The 16 Days of Activism against GBV, in particular, presents a unique opportunity for young people, who form the majority of our population, to match forward and be the voices of voiceless women and girls in our constituencies. Young people can step up on the shoulders of the Beijing Mama and let history remember us for completing the unfinished business of eradicating all social norms and systemic barriers discriminating against women and girls. However, the majority of young people still feel left behind. Most feel they do not belong in various spaces to address GBV. But young people must be aware that any action to achieve or not to achieve an equal and just community will affect us more than anyone else. We must get out of our comfort zones in our numbers and power to carry the banner of equality in the community. We should endeavour to create our own spaces within the existing ones. We should stop being polite and force ourselves into the decision-making table and push for policy change and amplify the voices of all women and girls. I wish to quote a famous saying, “if there is no seat at the table, let us bring a chair from home”.
In addition, to ensure that youth potential is not wasted and well utilised in fighting against GBV and equality for all, there is a need for a more significant investment and capacity building of youth activism for gender equality both at the local level and in the process of accelerating the realisation of gender equality through global campaigns like the 16 Days of Activism. Young people must obtain the education and skills needed to be active agents of equality in the community. We should treat young people as critical stakeholders in developing interventions and solutions to address GBV. There must be urgent integration of youth voices into various decision-making mechanisms locally and globally. Nothing should be for the community without young people at the heart of it. We should end youth tokenism, and their leadership must be recognised and appreciated. The present and future of our community, especially the achievement of gender equality, must be co-created and implemented by young people. The prevention of GBV and the realisation of gender equality lies in how best we leverage youth power.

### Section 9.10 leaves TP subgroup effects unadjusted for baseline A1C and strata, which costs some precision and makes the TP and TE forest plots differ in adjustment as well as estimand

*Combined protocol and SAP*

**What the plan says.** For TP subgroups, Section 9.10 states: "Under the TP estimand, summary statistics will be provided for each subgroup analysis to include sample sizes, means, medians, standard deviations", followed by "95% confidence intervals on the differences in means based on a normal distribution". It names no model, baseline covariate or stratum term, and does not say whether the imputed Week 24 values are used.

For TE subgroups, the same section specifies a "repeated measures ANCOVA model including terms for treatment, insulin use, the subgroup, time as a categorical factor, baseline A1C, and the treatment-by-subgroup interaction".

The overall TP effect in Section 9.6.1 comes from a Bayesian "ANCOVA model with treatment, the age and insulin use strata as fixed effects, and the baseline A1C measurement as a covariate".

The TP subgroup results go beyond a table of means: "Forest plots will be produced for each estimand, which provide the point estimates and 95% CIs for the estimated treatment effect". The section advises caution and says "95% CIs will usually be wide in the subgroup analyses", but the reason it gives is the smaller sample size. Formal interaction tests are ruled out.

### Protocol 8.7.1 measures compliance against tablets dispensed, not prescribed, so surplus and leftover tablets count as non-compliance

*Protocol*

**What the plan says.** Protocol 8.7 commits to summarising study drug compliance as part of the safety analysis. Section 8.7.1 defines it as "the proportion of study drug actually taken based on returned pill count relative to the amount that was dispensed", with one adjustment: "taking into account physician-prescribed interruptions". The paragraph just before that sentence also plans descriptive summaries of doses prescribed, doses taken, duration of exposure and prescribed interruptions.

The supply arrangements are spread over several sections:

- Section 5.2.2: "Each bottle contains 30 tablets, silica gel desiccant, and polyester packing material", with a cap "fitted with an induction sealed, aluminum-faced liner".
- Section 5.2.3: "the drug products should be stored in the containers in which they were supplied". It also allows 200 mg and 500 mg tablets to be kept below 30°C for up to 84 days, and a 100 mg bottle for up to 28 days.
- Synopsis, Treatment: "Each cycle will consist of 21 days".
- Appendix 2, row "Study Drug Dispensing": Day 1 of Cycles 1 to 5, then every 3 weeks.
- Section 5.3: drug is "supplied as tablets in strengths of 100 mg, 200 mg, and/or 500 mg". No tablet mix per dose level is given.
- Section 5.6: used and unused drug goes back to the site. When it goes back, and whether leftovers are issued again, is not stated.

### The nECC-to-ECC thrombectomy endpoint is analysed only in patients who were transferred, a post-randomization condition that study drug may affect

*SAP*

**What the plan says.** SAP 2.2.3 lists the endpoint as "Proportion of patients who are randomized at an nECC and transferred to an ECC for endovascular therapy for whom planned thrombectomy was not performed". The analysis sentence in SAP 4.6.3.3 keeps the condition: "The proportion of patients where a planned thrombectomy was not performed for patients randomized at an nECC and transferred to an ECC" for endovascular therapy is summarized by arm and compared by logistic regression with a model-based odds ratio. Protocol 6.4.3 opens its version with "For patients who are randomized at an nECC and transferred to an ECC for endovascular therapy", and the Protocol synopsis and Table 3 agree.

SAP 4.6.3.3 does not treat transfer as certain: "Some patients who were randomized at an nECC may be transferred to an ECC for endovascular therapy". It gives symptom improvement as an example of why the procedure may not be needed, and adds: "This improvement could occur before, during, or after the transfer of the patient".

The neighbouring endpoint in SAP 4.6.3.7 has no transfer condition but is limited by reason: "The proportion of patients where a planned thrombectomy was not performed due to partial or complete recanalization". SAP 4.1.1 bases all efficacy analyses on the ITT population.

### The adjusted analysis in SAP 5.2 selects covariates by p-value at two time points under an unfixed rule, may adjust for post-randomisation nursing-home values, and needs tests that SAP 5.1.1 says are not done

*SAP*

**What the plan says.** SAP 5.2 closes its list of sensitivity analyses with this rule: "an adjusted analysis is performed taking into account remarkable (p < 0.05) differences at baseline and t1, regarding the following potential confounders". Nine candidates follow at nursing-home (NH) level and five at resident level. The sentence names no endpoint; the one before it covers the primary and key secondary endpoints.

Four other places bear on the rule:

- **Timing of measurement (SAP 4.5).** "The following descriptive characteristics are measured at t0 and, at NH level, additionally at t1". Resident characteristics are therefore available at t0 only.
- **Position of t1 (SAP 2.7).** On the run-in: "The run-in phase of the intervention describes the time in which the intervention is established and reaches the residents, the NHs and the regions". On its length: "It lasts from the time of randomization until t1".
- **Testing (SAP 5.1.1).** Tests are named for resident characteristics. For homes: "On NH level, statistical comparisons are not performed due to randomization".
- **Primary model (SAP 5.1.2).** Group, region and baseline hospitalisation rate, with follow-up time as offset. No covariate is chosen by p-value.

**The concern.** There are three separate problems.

Abel Koka is a gender equality activist from Tanzania. He is pursuing a Master in Peace and Conflict Studies at the University of Manitoba, Canada. Abel is serving as Senior Program Officer with End Child Abuse and Neglect Tanzania (ECAN (T)), where he is unlocking the power of young people, adolescent girls and young women, to realize their potential and be the change they want to see in the community. In addition, he is volunteering as a member of the Leadership Steering Committee with Canadian Women in Global Health (CWIGH) and a member of the Institute for International Women’s Rights – Manitoba (IIWR-MB).
Abel is passionate about unleashing the potential and amplifying the voices of young people, women and girls to be at the front and centre of creating an equal, just, developed, peaceful and prosperous community.